That covers the outdoors, but what about inside? Well, Griffin has your back there, too. If you have a bug infestation problem in your home, give us a call any time. We have the tools and experience to take care of any pest infestation, so you can get back to enjoying your summer.
Mosquitoes are a fact of life in Michigan during the summer time. If you live in Michigan during the summer, you are going to contend with mosquitoes at some point. There’s just no getting around that.
You can’t avoid mosquitoes, but you can protect yourself against them. The best way to do that is to understand how they work. We’re here to help with that. Here are our answers to the mosquito questions our customers ask us the most. If you want to make it through summer even relatively unscathed, here’s what you should know:
When does mosquito season start?
The primary factor that determines when mosquitoes reach peak activity is the outdoor air temperature. Air temperatures consistently around 50°F or higher are ideal for Michigan 60-odd mosquito species. When it gets warm enough, mosquitoes either awaken from hibernation or hatch from their eggs.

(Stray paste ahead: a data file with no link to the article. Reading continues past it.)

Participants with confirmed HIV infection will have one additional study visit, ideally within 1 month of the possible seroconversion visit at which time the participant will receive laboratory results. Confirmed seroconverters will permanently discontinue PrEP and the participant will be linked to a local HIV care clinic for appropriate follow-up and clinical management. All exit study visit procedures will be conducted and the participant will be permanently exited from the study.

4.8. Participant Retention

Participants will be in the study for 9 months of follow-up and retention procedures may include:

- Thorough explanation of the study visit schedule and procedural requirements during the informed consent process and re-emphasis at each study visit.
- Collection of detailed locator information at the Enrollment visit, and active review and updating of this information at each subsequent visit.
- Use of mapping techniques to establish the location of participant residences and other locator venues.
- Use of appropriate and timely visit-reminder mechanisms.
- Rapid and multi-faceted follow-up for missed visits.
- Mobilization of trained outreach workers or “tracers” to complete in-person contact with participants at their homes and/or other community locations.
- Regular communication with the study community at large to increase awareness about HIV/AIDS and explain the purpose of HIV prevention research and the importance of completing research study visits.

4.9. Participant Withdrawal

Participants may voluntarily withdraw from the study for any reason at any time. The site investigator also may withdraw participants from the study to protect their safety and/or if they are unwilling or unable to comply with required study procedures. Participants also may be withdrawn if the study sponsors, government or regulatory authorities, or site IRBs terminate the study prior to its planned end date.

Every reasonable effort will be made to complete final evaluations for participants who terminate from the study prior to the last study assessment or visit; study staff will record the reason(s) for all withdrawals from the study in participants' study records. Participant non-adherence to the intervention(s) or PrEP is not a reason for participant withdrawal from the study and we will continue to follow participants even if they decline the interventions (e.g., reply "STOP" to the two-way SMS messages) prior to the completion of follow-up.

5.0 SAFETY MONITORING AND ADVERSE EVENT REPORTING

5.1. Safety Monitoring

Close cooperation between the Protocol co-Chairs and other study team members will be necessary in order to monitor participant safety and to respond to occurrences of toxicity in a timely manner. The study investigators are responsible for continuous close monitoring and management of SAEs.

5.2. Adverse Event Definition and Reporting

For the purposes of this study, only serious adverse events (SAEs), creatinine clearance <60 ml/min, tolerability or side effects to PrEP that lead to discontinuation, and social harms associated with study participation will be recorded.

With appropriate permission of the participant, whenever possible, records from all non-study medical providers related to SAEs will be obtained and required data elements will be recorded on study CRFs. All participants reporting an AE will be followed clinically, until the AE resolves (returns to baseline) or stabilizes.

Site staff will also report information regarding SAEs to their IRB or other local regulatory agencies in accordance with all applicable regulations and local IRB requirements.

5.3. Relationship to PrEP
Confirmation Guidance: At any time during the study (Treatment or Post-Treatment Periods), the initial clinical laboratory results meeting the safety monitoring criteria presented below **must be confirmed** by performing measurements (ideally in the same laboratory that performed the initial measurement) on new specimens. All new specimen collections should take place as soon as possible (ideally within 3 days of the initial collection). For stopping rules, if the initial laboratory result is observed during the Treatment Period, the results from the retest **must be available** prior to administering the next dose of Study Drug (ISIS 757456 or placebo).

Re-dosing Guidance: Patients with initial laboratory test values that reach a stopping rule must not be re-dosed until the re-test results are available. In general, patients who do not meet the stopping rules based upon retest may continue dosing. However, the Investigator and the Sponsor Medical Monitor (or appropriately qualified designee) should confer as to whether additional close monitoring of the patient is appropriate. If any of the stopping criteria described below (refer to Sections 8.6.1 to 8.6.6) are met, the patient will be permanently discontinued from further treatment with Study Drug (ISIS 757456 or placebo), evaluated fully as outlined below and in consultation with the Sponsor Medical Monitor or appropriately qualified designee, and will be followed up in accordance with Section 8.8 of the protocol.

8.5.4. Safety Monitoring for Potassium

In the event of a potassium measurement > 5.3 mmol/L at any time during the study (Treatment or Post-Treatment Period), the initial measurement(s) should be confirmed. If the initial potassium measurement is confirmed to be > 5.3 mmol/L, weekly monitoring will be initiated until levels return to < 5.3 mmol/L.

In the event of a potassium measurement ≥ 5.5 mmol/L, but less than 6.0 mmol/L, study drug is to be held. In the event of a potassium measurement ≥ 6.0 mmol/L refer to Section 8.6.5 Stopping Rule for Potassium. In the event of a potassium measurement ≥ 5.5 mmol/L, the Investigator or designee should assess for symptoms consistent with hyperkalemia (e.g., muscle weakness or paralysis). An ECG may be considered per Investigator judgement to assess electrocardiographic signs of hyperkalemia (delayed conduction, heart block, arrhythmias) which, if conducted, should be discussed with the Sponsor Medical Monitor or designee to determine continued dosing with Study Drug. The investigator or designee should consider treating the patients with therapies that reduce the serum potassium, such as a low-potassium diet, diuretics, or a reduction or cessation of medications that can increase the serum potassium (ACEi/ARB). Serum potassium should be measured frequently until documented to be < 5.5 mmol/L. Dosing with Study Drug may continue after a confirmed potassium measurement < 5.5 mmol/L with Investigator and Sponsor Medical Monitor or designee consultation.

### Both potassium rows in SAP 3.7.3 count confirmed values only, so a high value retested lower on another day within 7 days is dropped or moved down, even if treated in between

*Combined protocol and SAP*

Usually, mosquitoes start emerging in Michigan around mid-May. On years when we experienced an early or abnormally warm spring, however, mosquitoes have emerged earlier than usual. Mosquitoes also reproduce throughout their season, so the earlier they get started, the more mosquitoes we have to worry about. As you’re no doubt aware, mosquito season is well underway in Michigan this year.
Why are mosquitoes so bad in the summer?
Heat affects how quickly mosquitoes grow at every stage of their life cycle. External temperatures determine the incubation period of mosquito eggs. The hotter it is outside, the faster mosquito eggs hatch. Hot weather allows mosquitoes to remain active longer, so they eat more and grow faster.
Mosquitoes that grow faster reach reproductive maturity faster and lay eggs faster… you see where this is going. Michigan’s summers tend to be humid as well as hot, which is even better for mosquitoes. Michigan’s mosquitoes rely on humidity to stay hydrated while they hunt. They also lay their eggs in sources of standing water. Mosquitoes populations are always highest during summer, but they’re particularly huge during wet summers. Expect more mosquito activity than usual the day after a rainstorm.
Where are mosquitoes most active?